A United Nations helicopter has fired at Ivory Coast president Laurent Gbagbo's forces as France authorised its military forces to take out his heavy weapons.
UN secretary-general Ban Ki-moon requested France's military participation, according to the office of French president Nicolas Sarkozy.
Gbagbo lost presidential elections in November but refused to cede power even as his nation teetered on the brink of all-out civil war.
The helicopter fired on Gbagbo's troops at about 5pm local time on Monday (6pm UK time) to prevent them from using heavy weapons against the Akouedo camp in Abidjan, the UN Department of Peacekeeping Operations said, adding that Gbagbo's forces have consistently used heavy weapons against civilians and peacekeepers in recent days. The action was taken according to the mandate the mission has from the UN Security Council.
The attacks on Gbagbo positions marked a dramatic escalation in the offensive to oust him since he was declared the loser of the presidential election. The total French military presence in the former French colony is 1,650.
Meanwhile, fighters backing democratically-elected leader Alassane Ouattara entered the city of Abidjan by the truckload on Monday as part of a final offensive to take the last piece of the West African country still largely controlled by Gbagbo. Residents in two different districts in northern Abidjan reported seeing soldiers advancing into the city.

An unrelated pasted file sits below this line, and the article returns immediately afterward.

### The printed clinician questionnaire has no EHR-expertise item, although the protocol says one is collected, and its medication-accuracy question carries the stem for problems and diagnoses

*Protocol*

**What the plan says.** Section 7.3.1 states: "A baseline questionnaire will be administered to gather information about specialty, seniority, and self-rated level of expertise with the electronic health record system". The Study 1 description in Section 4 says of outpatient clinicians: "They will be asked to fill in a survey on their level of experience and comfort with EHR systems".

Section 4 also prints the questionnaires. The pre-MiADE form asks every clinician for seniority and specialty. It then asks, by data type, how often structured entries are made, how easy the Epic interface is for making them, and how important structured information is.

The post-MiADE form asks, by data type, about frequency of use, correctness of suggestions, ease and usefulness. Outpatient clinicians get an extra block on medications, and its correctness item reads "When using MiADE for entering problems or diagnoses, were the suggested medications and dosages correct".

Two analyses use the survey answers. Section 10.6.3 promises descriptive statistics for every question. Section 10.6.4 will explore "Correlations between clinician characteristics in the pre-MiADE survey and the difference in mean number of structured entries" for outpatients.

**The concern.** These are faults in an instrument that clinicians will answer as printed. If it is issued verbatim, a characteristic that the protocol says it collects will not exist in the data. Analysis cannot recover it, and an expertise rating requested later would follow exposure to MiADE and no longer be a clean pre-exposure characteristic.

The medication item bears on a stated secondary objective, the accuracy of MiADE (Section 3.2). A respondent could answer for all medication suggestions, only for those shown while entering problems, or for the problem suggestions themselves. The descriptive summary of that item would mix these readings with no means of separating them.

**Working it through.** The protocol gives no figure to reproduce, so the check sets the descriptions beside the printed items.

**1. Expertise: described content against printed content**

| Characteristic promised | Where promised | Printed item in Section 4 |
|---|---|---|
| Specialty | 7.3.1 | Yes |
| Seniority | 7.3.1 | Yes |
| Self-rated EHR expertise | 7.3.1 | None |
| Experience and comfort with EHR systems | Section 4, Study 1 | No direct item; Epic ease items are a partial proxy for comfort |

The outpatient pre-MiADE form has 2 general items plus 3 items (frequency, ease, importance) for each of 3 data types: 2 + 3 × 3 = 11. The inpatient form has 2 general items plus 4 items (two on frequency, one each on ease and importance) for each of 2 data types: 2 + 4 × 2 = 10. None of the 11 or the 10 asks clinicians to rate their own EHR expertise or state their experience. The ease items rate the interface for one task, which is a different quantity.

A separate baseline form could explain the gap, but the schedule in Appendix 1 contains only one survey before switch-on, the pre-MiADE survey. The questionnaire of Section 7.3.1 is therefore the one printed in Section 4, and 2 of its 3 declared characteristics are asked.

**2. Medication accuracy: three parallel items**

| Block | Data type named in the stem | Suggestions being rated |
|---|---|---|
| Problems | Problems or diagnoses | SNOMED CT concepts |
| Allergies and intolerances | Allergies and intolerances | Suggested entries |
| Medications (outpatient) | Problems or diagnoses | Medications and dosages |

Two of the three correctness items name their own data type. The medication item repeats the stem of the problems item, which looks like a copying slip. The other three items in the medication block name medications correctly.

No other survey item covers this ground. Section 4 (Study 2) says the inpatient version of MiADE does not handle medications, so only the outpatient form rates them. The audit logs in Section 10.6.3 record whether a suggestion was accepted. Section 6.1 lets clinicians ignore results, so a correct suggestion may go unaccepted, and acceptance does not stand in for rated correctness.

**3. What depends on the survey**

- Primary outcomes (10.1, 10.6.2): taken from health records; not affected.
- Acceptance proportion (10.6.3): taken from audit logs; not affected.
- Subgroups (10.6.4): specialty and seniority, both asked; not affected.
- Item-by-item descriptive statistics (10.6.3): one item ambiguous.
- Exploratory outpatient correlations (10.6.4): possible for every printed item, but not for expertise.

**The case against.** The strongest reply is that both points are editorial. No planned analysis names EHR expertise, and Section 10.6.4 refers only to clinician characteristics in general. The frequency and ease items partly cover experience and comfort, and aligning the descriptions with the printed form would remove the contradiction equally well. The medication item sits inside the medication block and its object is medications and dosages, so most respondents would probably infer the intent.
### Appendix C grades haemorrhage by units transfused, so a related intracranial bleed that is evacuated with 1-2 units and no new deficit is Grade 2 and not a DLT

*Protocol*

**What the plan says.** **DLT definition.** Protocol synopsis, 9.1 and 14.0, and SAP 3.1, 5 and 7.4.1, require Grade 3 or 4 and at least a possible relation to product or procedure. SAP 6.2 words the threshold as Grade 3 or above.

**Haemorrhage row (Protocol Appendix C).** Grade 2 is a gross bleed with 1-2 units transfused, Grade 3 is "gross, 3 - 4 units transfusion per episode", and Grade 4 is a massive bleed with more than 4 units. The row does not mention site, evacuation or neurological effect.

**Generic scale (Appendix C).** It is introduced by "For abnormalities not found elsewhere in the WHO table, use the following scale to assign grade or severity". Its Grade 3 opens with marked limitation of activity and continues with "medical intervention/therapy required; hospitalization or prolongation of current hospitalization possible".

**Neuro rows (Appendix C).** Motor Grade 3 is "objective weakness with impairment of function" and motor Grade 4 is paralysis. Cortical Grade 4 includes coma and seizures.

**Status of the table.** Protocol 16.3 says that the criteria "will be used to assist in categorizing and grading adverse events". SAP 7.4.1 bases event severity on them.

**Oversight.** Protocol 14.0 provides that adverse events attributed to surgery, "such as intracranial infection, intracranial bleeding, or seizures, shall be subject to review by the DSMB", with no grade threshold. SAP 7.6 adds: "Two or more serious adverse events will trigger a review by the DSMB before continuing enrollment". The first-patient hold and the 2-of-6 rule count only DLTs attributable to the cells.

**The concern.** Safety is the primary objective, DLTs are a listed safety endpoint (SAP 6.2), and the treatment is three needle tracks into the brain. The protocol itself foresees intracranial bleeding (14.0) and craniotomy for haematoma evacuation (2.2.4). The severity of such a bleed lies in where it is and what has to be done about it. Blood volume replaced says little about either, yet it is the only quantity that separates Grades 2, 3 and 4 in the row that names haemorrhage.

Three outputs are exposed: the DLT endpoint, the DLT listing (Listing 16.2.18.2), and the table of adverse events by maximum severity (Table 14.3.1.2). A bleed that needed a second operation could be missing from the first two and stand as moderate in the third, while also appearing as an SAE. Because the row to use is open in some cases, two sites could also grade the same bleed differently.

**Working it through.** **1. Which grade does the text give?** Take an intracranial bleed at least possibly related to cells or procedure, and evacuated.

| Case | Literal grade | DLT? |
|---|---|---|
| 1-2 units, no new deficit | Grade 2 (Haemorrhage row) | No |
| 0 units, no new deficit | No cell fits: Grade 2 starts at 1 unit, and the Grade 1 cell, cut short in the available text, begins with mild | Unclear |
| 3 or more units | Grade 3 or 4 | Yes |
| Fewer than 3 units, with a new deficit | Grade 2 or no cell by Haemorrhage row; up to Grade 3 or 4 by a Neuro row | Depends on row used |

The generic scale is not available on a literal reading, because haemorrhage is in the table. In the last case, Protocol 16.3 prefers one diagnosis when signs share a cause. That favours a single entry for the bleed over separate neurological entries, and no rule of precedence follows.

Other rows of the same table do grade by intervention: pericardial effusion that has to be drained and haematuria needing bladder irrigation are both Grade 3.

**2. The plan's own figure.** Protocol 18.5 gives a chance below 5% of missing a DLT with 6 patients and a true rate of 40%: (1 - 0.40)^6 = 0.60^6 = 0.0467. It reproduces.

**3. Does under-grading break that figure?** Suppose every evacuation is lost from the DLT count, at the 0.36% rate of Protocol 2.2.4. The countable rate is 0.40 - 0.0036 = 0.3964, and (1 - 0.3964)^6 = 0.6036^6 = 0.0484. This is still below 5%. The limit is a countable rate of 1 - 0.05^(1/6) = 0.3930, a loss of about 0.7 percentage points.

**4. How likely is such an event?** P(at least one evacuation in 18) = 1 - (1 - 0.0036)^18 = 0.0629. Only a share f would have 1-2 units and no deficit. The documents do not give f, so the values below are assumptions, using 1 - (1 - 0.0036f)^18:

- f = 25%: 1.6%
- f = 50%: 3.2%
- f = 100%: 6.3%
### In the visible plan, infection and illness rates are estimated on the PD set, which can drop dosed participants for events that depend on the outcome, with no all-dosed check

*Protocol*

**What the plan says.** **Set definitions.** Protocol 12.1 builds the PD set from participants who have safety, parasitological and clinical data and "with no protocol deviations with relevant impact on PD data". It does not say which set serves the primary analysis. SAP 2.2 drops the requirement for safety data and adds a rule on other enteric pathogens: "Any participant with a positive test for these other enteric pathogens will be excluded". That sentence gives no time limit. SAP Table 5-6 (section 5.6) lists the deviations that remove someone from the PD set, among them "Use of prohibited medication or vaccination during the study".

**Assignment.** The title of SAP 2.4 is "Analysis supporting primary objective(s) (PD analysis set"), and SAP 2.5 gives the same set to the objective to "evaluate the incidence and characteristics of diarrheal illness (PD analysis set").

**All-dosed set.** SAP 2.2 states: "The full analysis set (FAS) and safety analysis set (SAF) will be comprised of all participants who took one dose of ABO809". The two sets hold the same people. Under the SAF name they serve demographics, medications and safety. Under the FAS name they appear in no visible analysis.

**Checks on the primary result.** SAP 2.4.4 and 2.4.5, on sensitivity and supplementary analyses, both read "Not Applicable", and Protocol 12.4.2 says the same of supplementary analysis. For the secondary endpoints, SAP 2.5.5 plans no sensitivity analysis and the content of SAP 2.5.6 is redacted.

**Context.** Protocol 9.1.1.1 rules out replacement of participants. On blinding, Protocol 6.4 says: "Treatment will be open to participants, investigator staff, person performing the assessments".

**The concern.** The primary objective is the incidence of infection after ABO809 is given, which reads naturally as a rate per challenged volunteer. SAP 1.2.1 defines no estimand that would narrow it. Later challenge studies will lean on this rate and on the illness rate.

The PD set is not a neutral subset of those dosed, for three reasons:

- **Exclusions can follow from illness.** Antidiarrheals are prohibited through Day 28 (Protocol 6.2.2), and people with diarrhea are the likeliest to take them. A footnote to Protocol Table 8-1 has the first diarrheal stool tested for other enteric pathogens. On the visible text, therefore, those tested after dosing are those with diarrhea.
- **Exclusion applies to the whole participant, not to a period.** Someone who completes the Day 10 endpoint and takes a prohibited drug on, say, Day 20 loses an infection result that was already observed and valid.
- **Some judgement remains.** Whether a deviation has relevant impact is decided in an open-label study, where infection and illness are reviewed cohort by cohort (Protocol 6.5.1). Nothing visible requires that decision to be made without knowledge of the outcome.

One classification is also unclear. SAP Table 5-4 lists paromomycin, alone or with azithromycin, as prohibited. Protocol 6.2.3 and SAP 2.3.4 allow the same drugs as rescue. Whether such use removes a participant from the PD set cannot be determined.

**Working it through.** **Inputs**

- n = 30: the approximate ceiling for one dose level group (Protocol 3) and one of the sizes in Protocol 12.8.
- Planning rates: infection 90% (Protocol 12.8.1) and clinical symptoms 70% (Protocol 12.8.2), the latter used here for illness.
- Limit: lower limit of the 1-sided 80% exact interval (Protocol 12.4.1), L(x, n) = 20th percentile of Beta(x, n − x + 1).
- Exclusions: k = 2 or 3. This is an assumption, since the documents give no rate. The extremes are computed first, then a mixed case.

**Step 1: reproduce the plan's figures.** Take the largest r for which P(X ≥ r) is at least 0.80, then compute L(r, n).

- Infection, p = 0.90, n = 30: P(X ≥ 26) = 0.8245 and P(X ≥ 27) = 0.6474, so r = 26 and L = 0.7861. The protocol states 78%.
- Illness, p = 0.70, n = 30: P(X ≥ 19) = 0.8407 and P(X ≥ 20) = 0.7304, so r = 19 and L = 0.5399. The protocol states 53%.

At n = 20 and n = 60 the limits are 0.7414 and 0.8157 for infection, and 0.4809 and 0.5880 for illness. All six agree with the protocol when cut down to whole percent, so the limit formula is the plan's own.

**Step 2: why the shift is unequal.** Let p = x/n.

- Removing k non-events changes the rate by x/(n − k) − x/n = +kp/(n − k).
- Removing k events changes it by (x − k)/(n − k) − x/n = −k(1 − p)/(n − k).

Thousands of troops had been massing outside Ivory Coast's commercial capital since last week, readying for the final battle to topple Gbagbo and install Mr Ouattara. Their target is the presidential palace and the mansion where Gbagbo is believed to be holed up. Both are located on the edges of a lagoon in the heart of the country's biggest city.
Explosions came from the city centre, in the direction of the palace and a large military base. Machine gunfire erupted on the lagoonside highway just two blocks from the palace.
International observers and governments around the world backed the results issued by Ivory Coast's electoral commission, showing Mr Ouattara had won the November presidential election, but Gbagbo refused to give up power after a decade in office.
The two men have vied for the presidency for months, with Mr Ouattara using his considerable international clout to suffocate Gbagbo financially and diplomatically.